Once the rice is finished, remove the lid, leave the rice in the pot and drizzle the saffron water with a spoon over what will soon become the bottom of the rice.  You don’t need a ton of the saffron water, just a few drizzles for color and taste.  I think I used 2-3 tablespoons worth of the saffron water.  It will turn the rice a rich golden color.

Say a prayer to the god of rice and find an appropriately-sized plate and place it overtop of the rice pot.  Flip your rice over and hopefully you hear a satisfying “THUNK” of the rice sliding out of the pot onto your plate.  The finished rice should look like this!

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note the individual non-sticking interior grains of rice and the outer browned tadiq shell!?! I’m sure Mamani would be proud!

Typically, Persian rice is served as a base for khoresht, or a Persian kind of stew.  Probably over one hundred or more khoresht exist.  I attempted Khoresht Lubia Sabz the other day.  Khoresht Lubia Sabz is a summery green bean and tomato stew seasoned with turmeric, saffron, lime juice, and a hint of cinnamon.  I used chicken for the protein.  The Hubs had two helpings.  I may have had one and a half.  Next post, I promise.

Persian Rice

Prep time: 45 minutes

Cook time: 48 minutes
Print This Recipe!
Ingredients (serves 4-6 people):

  • 2 cups basmati (we buy the Royal brand)
  • 2 1/2 cups water
  • 1 tablespoon olive oil
  • 1 scant pinch of saffron

Let’s do this!

1. Place your 2 cups of basmati rice into your rice pot.  Fill with lukewarm water just above the rice line and agitate gently with your fingers, then drain the water.  Repeat this process until the water runs clear.  Rinsing the rice now removes excess starch which helps prevent the grains from sticking.

2. Once your water drains clear, drain the water a final time.  Measure exactly 2 1/2 cups of lukewarm water and add to your rice.  Add 1 tablespoon of olive oil, and agitate gently, dispersing the oil.  This will help your rice brown up on the outside.  Set a timer and let sit for at least 20 minutes.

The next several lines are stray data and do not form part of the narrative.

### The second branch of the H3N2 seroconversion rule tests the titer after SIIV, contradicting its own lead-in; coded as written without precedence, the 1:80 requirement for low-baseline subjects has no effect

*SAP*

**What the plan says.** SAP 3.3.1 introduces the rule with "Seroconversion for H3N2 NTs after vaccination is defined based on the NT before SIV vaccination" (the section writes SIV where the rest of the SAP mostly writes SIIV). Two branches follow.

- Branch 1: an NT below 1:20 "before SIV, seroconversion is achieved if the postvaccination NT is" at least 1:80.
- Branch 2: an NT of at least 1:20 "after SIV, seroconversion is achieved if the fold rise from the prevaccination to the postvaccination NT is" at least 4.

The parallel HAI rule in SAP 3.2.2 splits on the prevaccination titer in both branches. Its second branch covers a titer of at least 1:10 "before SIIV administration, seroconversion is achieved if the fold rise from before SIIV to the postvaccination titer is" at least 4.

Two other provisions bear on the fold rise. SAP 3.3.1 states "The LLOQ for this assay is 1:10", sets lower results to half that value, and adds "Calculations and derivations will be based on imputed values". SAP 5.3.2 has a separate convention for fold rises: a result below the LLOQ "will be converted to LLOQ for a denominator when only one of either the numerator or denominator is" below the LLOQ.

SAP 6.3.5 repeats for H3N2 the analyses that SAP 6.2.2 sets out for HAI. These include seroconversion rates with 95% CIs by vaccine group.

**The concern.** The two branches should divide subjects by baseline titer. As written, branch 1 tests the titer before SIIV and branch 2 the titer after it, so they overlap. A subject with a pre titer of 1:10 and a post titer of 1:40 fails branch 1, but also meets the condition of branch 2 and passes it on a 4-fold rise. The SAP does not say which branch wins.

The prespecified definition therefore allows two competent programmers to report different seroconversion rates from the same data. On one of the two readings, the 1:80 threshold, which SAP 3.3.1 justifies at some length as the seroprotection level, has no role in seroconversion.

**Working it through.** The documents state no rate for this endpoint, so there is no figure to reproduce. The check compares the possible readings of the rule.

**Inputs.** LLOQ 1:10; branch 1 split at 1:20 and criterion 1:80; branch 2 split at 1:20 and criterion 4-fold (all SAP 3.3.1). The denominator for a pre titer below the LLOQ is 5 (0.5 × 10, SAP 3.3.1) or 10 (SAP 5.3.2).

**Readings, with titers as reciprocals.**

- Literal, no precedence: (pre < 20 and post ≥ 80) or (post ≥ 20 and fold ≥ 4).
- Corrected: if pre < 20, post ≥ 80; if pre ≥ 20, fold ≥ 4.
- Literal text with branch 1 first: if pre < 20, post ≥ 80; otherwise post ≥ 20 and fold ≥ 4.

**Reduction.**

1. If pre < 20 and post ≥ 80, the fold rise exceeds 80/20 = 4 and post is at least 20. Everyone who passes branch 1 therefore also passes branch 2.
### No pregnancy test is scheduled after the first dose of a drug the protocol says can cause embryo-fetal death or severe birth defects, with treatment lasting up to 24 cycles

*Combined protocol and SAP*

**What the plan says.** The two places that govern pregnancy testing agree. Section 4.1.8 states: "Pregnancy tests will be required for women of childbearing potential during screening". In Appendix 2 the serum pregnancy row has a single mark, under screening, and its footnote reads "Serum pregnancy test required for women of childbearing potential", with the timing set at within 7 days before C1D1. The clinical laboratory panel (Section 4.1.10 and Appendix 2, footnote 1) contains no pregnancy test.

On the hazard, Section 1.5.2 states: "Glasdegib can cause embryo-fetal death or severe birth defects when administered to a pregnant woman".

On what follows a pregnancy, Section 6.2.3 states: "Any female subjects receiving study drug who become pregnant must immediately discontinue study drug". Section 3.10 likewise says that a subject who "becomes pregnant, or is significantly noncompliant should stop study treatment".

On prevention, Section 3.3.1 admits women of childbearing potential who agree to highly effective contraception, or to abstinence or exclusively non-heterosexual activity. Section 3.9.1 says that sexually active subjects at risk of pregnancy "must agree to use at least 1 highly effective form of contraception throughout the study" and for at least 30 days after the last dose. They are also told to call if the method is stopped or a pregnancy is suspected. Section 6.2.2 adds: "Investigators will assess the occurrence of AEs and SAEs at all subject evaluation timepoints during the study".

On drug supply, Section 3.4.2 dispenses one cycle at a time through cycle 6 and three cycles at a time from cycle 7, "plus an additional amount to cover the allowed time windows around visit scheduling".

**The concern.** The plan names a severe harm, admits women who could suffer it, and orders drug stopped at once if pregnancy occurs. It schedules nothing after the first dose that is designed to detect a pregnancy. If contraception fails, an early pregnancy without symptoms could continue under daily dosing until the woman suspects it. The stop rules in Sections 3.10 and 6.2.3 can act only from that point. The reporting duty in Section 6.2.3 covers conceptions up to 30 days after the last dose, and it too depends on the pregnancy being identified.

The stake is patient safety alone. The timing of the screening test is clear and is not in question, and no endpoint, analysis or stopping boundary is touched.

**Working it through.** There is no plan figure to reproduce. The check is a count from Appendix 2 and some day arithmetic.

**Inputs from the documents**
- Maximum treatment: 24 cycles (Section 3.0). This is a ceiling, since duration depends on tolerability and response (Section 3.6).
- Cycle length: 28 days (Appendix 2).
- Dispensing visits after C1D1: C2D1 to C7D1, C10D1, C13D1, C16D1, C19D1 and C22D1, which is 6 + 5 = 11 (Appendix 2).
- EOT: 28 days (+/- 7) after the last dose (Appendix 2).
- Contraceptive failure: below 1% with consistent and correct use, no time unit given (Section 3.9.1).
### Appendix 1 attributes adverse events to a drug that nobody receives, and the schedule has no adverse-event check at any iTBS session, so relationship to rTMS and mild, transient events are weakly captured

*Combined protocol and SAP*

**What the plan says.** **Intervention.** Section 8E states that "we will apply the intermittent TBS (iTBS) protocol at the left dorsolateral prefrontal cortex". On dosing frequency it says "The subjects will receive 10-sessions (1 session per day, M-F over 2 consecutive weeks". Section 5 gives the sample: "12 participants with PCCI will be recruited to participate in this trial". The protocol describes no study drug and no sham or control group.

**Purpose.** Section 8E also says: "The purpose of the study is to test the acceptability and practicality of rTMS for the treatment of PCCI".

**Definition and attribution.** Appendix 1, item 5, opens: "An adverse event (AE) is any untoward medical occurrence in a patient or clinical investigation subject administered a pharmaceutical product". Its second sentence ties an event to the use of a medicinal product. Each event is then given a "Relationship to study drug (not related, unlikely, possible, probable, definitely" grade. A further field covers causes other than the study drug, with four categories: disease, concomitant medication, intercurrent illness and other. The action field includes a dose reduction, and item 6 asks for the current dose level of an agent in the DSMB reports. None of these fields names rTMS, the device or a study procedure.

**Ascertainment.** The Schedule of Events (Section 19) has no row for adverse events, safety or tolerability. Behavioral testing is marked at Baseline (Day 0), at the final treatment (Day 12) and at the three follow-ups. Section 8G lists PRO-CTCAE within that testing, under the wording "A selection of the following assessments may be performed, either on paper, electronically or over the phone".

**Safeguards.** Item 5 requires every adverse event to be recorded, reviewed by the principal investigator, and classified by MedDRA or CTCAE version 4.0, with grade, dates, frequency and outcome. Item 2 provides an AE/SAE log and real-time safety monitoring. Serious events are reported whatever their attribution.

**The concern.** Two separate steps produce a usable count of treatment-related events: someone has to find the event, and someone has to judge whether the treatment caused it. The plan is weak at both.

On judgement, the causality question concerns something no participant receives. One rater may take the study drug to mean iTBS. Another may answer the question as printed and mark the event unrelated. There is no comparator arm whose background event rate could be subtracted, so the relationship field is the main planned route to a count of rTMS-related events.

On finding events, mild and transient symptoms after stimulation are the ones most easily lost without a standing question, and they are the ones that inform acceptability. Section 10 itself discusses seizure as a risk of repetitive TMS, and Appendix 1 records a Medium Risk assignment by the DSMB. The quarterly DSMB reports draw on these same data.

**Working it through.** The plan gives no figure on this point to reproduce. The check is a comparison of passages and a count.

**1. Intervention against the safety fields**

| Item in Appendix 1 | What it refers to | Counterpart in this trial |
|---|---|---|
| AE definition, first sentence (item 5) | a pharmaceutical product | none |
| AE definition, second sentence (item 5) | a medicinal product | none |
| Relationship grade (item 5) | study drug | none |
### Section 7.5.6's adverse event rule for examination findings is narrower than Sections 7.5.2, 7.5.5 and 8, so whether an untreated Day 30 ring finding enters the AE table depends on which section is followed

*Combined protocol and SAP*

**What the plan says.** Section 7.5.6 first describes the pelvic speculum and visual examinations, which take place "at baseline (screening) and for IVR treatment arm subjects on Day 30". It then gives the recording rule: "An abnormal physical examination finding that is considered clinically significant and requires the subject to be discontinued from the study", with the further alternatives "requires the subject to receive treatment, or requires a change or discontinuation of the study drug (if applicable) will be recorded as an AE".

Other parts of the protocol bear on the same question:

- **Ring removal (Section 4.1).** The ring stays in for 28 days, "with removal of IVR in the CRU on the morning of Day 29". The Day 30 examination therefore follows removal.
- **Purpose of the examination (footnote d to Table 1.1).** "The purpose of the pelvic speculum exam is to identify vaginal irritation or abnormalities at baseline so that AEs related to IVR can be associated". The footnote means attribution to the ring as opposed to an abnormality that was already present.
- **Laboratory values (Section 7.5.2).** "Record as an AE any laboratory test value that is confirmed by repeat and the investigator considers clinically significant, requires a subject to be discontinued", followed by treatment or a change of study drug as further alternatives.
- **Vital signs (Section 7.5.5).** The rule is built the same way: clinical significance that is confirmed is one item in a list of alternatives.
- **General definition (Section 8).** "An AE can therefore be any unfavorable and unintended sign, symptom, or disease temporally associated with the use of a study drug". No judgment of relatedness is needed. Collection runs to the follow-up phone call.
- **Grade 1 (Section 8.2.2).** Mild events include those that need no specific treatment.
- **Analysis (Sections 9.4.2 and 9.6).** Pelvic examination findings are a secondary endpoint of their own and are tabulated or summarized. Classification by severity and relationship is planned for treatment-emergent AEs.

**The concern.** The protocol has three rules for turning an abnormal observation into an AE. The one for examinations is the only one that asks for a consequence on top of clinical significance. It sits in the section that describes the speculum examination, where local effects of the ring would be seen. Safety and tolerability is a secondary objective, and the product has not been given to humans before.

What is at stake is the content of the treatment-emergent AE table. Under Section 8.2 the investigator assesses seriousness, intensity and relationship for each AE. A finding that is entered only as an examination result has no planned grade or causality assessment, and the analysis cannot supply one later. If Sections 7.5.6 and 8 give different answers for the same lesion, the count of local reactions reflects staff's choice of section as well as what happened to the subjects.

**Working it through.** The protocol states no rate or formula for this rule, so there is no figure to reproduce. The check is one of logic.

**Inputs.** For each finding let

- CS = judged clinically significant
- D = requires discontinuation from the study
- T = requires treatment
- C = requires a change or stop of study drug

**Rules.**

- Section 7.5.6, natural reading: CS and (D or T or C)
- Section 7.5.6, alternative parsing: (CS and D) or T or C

3. After the 20 minutes are up, slowly bring your rice pot to a boil over medium-high heat.  Let the pot boil until the water level is even with the rice’s surface in the middle of the pot only.  Do not walk away from your rice at this point in the recipe, it must be carefully watched!  Once the water level is even with the rice level in the pot’s center, turn the heat down to medium-ish flame (on our induction stovetop the heat number is a 4 1/2).  Grab your lid, but before placing it on the rice, get a doubled large piece of paper towel, wet it, wring it out and make sure it will cover the pot and be able to fold up over the sides of your lid.  Don’t burn down your kitchen so make sure you fold the edges of the wetted paper towel up over the sides and on top of the lid!

4. Cook on medium heat and set your timer for 48 minutes and WAIT.  While you are waiting, you can prepare your saffron water.

5. Using a mortar and pestle, grind a scant pinch (thumb and pointer-finger only) of saffron until pounded into a fine powder.  Dissolve the saffron powder into 1/4 cup of warmed water.

6. once the rice is finished, remove the lid, leave the rice in the pot and drizzle the saffron water with a spoon over what will soon become the bottom of the rice.  You don’t need a ton of the saffron water, just a few drizzles for color and taste.  I think I used 2-3 tablespoons worth of the saffron water.  It will turn the rice a rich golden color.

7. Place a serving plate over the top of your rice pot and flip the pot over.  The rice should slide out of the pot onto the plate.

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8 Comments

  1. This looks so tasty and I’d love to have it with some sort of khoresht so I can try it in its natural habitat! I see a cinnamon roll and kolache trade in your future! 😉